MexicoEnds Spanish Rule


A Cry for Freedom

  • Padre Miguel Hidalgo—priest who launches Mexican revolt (1810)
  • 80,000 Indian and mestizo followers march onMexico City
  • José María Morelos—leads revolt afterHidalgo’s defeat, but loses


Mexico’s Independence

  • Mexican creoles react; Iturbide declaresMexicoindependent (1821)
  • In 1823, Central America breaks away fromMexico


Brazil’s Royal Liberator


A Bloodless Revolution

  • Napoleon invadesPortugal; royal family moves toBrazil (1807)
  • Portuguese court returns toPortugalafter Napoleon’s defeat (1815)
  • Portuguese princeDom Pedrostays behind in Brazil

-accepts Brazilians’ request to rule their new country

-officially declares Brazil’s independence (September 1822)

  • By 1830, nearly all Latin American regions win independence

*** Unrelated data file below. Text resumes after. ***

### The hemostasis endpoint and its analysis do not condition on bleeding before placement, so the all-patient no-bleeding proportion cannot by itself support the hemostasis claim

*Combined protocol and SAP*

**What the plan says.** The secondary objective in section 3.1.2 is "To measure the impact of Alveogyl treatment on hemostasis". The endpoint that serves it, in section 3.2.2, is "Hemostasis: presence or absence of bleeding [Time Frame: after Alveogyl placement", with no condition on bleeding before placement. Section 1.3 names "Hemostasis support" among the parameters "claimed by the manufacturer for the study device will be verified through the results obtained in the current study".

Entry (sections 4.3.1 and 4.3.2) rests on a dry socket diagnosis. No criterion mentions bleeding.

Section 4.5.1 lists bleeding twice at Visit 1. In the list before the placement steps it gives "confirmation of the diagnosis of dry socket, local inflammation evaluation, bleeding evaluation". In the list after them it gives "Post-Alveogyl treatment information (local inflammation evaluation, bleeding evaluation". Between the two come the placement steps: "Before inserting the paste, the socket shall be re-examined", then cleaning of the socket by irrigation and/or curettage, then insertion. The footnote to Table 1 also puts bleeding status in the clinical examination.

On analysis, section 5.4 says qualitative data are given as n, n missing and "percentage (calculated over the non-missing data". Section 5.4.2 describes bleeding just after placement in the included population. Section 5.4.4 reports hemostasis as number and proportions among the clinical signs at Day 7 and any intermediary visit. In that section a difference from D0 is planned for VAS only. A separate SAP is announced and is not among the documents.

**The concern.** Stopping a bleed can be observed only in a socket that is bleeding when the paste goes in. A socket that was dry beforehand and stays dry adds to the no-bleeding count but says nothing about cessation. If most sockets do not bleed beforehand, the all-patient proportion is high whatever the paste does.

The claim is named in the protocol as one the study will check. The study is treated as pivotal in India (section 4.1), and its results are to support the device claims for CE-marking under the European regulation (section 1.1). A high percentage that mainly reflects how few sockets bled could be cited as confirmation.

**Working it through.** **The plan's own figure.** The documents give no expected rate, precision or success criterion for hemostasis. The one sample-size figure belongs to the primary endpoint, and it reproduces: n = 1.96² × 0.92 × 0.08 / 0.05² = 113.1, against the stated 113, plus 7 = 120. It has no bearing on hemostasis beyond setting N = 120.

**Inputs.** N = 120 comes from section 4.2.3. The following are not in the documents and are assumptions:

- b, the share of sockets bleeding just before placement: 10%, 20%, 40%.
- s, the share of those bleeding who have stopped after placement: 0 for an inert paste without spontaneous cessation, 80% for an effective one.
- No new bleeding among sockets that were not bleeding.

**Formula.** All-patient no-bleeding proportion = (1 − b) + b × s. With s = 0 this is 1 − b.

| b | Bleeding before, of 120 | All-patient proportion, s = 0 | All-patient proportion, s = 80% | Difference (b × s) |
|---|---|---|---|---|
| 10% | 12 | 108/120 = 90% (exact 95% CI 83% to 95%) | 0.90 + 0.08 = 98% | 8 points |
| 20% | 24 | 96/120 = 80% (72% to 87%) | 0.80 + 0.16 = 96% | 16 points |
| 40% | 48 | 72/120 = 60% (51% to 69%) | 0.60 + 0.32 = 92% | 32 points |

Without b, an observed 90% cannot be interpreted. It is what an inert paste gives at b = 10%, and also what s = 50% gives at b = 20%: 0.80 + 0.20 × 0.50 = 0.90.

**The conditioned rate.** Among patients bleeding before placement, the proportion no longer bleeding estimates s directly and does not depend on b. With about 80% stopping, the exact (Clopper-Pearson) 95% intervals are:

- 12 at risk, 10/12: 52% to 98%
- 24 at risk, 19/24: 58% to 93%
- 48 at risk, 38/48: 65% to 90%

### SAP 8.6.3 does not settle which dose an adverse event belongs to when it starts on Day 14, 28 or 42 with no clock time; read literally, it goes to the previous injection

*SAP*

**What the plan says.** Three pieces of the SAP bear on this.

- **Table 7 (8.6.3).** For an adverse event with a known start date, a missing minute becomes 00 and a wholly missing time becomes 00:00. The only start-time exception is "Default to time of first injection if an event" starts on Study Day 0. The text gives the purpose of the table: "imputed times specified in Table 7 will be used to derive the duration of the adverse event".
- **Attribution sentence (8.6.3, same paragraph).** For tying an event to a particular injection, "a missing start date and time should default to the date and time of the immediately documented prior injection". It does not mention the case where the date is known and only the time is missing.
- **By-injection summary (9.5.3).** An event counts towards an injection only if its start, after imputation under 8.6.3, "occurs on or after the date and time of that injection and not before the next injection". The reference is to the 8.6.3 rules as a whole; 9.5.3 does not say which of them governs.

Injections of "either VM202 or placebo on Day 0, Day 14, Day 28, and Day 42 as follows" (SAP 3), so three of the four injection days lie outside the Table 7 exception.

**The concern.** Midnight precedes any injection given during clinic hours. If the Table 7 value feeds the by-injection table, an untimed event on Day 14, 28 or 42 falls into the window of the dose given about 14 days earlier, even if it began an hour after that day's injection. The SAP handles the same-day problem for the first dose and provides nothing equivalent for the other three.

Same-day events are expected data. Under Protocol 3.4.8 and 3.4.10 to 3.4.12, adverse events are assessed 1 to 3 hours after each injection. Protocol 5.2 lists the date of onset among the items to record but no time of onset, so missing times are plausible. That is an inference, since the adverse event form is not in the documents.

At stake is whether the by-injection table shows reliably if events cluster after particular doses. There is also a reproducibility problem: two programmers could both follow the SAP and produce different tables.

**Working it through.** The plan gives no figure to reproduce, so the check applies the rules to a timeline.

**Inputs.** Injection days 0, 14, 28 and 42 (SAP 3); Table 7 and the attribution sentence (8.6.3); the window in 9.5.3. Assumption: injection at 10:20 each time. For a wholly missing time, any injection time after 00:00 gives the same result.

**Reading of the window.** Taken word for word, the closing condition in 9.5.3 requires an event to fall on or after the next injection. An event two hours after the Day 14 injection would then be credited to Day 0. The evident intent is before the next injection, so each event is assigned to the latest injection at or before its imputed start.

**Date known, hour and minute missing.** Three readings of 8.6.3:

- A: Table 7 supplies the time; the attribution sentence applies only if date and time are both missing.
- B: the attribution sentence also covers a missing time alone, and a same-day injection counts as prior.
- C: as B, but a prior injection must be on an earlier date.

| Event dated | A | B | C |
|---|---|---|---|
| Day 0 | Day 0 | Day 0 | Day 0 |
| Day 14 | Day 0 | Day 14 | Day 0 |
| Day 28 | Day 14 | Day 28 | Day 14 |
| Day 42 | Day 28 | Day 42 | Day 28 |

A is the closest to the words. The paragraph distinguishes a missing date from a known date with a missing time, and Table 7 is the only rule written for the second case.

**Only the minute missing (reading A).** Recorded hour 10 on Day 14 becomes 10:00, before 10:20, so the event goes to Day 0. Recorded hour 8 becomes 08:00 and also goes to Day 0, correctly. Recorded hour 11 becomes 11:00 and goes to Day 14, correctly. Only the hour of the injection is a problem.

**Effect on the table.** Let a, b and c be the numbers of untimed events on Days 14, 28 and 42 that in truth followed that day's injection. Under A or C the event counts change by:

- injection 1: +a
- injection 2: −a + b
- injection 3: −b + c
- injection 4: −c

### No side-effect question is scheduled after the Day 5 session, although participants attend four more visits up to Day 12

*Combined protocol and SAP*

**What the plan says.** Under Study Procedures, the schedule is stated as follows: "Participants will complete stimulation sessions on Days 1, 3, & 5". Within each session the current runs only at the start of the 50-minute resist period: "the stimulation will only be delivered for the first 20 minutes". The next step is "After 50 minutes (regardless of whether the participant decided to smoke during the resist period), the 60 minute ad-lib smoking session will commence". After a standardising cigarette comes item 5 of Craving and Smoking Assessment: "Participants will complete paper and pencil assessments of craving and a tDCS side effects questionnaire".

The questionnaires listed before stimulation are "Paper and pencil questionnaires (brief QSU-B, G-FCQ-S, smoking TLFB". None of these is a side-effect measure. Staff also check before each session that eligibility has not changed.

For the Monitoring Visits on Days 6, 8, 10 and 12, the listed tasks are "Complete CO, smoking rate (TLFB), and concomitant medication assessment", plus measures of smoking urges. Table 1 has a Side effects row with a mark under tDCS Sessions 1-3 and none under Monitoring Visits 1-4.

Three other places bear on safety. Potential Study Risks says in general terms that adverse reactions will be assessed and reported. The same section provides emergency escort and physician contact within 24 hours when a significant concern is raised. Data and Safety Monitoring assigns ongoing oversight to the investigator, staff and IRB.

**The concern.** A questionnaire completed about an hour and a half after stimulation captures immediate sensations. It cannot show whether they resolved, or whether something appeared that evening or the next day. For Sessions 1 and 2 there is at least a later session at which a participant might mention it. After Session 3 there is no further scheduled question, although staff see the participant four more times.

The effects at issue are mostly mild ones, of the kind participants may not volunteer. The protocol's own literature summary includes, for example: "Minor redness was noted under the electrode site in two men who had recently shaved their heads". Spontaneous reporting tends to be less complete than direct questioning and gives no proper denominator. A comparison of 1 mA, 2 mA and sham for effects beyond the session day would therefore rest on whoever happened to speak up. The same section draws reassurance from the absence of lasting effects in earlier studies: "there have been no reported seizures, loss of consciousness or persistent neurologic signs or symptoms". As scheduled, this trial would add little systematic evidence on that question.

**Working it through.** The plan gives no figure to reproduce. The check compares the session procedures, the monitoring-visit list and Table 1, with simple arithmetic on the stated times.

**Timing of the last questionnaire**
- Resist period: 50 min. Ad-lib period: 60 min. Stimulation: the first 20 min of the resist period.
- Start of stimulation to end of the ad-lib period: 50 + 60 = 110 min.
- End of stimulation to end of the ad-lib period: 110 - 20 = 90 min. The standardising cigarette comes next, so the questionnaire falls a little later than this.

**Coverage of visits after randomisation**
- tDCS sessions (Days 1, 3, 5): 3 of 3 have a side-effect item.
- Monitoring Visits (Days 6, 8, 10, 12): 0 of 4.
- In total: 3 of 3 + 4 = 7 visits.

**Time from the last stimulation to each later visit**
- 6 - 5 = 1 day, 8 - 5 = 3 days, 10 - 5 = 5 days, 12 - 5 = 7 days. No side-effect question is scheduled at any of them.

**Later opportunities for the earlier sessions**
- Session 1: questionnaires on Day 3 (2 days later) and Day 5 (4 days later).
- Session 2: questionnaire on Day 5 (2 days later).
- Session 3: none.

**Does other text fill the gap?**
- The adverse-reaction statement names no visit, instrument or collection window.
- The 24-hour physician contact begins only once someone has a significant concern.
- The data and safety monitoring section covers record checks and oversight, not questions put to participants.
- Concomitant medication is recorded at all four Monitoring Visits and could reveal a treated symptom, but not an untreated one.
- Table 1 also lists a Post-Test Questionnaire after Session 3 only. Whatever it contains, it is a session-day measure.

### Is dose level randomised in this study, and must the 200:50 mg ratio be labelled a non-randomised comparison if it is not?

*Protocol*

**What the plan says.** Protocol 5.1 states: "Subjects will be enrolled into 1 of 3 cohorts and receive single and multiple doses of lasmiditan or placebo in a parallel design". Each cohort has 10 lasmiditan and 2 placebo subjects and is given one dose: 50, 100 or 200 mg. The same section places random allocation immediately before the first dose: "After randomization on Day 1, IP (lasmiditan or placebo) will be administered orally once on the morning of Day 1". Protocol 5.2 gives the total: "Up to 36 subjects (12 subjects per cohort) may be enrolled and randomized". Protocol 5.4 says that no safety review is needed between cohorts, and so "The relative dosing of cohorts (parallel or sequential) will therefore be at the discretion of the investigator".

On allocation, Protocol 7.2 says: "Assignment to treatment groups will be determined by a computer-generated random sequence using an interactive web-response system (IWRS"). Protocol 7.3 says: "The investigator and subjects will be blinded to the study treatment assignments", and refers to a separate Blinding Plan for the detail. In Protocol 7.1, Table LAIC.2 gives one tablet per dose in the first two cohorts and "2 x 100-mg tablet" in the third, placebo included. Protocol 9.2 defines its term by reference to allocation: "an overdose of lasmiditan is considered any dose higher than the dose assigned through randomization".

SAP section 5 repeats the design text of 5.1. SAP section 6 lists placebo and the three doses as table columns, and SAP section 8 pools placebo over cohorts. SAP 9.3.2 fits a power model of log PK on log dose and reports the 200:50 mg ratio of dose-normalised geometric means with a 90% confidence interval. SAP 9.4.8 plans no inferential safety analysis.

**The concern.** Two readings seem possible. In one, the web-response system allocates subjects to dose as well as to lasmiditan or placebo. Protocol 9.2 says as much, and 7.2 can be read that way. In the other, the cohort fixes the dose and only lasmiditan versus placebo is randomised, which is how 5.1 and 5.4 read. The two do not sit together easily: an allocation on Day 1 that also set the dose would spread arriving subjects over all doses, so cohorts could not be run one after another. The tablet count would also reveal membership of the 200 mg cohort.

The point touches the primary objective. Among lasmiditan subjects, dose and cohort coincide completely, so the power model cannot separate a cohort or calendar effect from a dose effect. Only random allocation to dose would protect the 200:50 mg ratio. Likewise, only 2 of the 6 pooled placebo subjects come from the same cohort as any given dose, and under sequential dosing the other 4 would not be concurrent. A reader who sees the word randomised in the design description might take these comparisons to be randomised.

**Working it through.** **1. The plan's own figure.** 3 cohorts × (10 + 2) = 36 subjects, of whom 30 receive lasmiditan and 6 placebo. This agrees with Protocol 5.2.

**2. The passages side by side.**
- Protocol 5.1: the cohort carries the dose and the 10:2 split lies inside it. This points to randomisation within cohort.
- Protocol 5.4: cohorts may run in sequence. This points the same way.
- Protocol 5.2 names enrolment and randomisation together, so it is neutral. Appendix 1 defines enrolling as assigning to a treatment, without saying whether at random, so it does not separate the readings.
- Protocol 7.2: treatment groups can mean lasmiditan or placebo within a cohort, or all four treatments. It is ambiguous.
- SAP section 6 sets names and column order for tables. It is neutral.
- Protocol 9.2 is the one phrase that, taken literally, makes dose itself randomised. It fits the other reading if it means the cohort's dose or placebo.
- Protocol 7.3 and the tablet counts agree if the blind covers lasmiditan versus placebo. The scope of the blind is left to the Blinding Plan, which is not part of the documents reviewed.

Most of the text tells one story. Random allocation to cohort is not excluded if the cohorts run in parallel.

Section 2: Europe Faces Revolutions

Liberal and nationalist uprisings challenge the old conservative order of Europe.


Clash of Philosophies


Three Philosophies

  • In early 1800s, three schools of political thought conflict inEurope
  • Conservative—landowners, nobles want traditional monarchies
  • Liberal—wealthy merchants, business owners want limited democracy
  • Radical—believe in liberty, equality; want everyone to have a vote


Nationalism Develops


Nationalism and Nation-States

  • Nationalism—loyalty to nation of people with common culture, history
  • Nation-state—nation with its own independent government
  • In 1815 Europe, onlyFrance,England, and Spain are nation-states
  • Liberals and radicals support nationalism; conservatives do not


Nationalists Challenge Conservative Power


Greeks Gain Independence

  • Balkans—region ofEurope controlled by Ottomans in early 1800s
  • Greecegets European help to gain independence from Turks


1830s Uprisings Crushed

  • Belgian, Italian, Polish liberals and nationalists launch revolts
  • By the mid-1830s, conservatives are back in control


1848 Revolutions Fail to Unite